36 terms

Humanities 7 Term 1 Review


Terms in this set (...)

a policy or practice by which a country increases its power by gaining control over other areas of the world
a group of countries under the single supreme authority of an emperor or empress
to sail around the world (first accomplished in 1522 by a group of Portuguese sailors)
Treaty of Tordesillas
the agreement signed by Portugal and Spain, led by the Pope, to divide the non-European world (i.e. the Americas) in half, giving part to Portugal (Brazil) and the other half to Spain (New Spain and Peru)
a person who conquers another place or people, especially in reference to the Spanish or Portuguese conquerers of the 16th Century
the policy of taking control of another country or territory, settling it with your own citizens, and exploiting it economically
the power to give commands and enforce obedience
Spice Islands
the name given to the islands (today known as Indonesia) by Europeans because of their abundance of spices
Silk Road
the overland trade route that connected Asia (China, the East Indies, and India) to Europe and North Africa
Columbian Exchange
the exchange of plants/seeds, animals, diseases, and technology between the "Old World" (Europe/Asia/Africa) and the "New World" (the Americas)
primary source
a document or physical object which was written or created during the time period being studied (i.e. letter, photograph)
secondary source
any source written or created about a historical period produced after that period or event has passed (i.e. history textbook)
a long journey involving travel by sea
the indigenous inhabitants of the islands of Hispañola and Puerto Rico (then known as Quisqueya, Aytí, and Borinquen, respectively)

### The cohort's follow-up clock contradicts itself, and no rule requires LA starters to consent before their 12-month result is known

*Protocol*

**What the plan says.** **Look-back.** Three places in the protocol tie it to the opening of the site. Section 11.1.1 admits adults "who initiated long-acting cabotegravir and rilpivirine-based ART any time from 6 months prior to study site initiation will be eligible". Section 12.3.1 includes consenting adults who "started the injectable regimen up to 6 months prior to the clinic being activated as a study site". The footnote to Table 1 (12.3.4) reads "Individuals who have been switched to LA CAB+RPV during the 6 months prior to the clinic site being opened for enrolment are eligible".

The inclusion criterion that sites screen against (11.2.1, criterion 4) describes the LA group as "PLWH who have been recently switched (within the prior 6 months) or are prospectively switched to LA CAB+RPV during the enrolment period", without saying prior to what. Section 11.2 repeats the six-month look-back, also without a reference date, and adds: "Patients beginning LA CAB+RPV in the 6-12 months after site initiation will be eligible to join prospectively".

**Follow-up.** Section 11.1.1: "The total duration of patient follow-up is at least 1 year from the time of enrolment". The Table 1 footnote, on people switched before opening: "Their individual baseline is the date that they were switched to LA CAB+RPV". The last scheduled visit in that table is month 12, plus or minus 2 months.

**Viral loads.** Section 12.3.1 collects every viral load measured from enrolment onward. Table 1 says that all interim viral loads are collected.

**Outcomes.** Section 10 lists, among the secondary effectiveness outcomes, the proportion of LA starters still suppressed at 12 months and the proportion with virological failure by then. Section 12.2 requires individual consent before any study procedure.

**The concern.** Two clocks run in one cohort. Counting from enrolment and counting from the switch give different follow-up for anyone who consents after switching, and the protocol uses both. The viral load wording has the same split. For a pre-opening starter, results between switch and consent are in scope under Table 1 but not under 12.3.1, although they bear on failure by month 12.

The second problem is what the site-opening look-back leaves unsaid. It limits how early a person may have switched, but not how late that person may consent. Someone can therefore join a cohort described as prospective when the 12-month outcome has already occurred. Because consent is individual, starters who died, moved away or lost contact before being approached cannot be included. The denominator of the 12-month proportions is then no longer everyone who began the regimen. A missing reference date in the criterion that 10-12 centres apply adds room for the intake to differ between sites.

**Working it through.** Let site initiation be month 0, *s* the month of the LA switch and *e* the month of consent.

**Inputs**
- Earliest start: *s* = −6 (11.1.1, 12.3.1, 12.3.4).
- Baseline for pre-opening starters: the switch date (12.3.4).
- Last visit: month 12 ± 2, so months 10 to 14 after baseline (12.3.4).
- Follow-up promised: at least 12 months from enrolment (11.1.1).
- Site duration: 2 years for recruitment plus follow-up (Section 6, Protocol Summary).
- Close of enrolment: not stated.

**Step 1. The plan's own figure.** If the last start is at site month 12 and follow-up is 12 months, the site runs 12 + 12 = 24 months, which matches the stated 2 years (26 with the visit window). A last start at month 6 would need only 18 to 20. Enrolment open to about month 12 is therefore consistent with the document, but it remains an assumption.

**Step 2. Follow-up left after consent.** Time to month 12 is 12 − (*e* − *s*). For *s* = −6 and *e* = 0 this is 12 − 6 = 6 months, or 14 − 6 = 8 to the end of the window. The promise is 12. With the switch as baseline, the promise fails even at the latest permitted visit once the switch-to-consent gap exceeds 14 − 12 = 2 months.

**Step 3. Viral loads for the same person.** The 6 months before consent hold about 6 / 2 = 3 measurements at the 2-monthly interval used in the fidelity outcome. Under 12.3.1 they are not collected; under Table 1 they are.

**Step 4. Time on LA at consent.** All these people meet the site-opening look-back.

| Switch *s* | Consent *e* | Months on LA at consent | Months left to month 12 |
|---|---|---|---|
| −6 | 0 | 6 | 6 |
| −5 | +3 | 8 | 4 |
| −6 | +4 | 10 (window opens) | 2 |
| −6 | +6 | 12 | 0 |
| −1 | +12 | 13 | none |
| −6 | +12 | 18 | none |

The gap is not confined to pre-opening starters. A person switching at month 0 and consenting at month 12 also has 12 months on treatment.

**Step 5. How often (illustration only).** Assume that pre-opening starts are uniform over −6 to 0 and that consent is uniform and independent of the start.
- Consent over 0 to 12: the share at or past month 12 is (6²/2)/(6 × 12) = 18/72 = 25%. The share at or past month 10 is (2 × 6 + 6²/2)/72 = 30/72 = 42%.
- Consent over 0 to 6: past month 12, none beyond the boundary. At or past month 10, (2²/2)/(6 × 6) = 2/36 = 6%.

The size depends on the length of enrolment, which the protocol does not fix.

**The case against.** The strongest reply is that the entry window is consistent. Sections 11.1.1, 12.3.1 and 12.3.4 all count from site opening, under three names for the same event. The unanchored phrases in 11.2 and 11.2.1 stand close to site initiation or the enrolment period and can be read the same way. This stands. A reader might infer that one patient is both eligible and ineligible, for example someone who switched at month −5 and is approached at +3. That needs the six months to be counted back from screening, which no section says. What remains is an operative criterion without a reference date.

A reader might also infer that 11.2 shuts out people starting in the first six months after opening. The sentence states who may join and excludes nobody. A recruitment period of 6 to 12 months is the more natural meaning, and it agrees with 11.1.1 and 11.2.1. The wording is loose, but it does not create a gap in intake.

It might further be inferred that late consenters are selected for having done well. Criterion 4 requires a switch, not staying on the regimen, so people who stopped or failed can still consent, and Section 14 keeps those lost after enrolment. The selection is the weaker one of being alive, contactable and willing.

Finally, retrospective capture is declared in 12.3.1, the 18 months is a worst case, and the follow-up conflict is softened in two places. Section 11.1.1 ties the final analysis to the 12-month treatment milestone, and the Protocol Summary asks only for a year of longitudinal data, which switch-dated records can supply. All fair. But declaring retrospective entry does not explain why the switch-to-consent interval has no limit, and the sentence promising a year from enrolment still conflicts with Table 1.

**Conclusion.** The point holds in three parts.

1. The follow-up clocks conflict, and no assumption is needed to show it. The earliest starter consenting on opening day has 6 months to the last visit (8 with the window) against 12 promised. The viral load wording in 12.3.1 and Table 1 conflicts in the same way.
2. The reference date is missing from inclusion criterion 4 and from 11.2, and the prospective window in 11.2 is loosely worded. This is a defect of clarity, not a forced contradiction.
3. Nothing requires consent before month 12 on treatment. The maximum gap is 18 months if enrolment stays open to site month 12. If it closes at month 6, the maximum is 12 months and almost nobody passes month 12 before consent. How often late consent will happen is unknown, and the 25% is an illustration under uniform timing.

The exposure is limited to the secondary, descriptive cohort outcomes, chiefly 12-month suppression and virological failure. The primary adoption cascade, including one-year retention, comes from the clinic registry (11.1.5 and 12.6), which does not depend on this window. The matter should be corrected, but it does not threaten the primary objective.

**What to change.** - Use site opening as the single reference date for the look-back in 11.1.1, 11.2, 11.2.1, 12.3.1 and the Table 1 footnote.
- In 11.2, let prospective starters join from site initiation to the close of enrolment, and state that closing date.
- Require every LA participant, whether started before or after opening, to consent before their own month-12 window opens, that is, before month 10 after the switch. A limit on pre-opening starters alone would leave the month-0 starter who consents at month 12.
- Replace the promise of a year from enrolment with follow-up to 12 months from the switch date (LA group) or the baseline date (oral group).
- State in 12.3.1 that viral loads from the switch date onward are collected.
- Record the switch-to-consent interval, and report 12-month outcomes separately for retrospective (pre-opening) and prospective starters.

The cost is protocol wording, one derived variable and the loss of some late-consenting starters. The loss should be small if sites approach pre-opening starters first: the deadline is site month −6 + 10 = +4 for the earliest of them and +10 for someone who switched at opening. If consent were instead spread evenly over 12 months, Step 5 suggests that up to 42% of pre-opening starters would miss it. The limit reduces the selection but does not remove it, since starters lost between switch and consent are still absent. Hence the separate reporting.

tells you how to read the distances on a map
any change in the shape, size or position of a place when transfered to a flat map
a particular way of showing a spherical Earth on a flat surface
the imaginary lines that run north and south from the North Pole to the South Pole
the imaginary lines that run east and west around the globe
Prime Meridien
the most important meridien of longitude that is like the starting point for all other longitude lines (0 degrees) and runs through Greenwich (London), England
the most important parallel of latitude exactly halfway between the North and South Poles (0 degrees)
thematic map
a map that shows a particular theme or topic
political map
a map that shows where countries, states and/or important cities are located
physical features map
a map that shows any natural characteristic of Earth's surface, such as landforms and bodies of water
the directionality of a map
population density
the average number of people who live in a unit of area, such as a square mile. Population density measures how crowded an area is
the seven major regions of the world
Canada and the United States, Latin America, Europe and Russia, Africa, Southwest and Central Asia, Monsoon Asia, Oceania and Antarctica
absolute location
this is the precise location of a place on Earth (i.e. street address or coordinates)
relative location
this is the location of one place compared to another
compass rose
two short lines that cross at right angles and are labeled with the directions (north, south, east, west)
cardinal directions
north, south, east, west
map legend/key
shows what symbols are used on a map and what they mean
a system of lines used to divide up space on a map. One type of grid is the "global" grid which shows us longitude and latitude
International Date Line
the next most important meridien of longitude, which is halfway around the world from the Prime Meridien
the absolute location of any place on Earth, determined by the point where a longitudinal line crosses a line of latitude
the division of the Earth into halves. The Equator divides the world into Northern and Southern Hemispheres. The Prime Meridien divides the world into the Eastern and Western Hemispheres.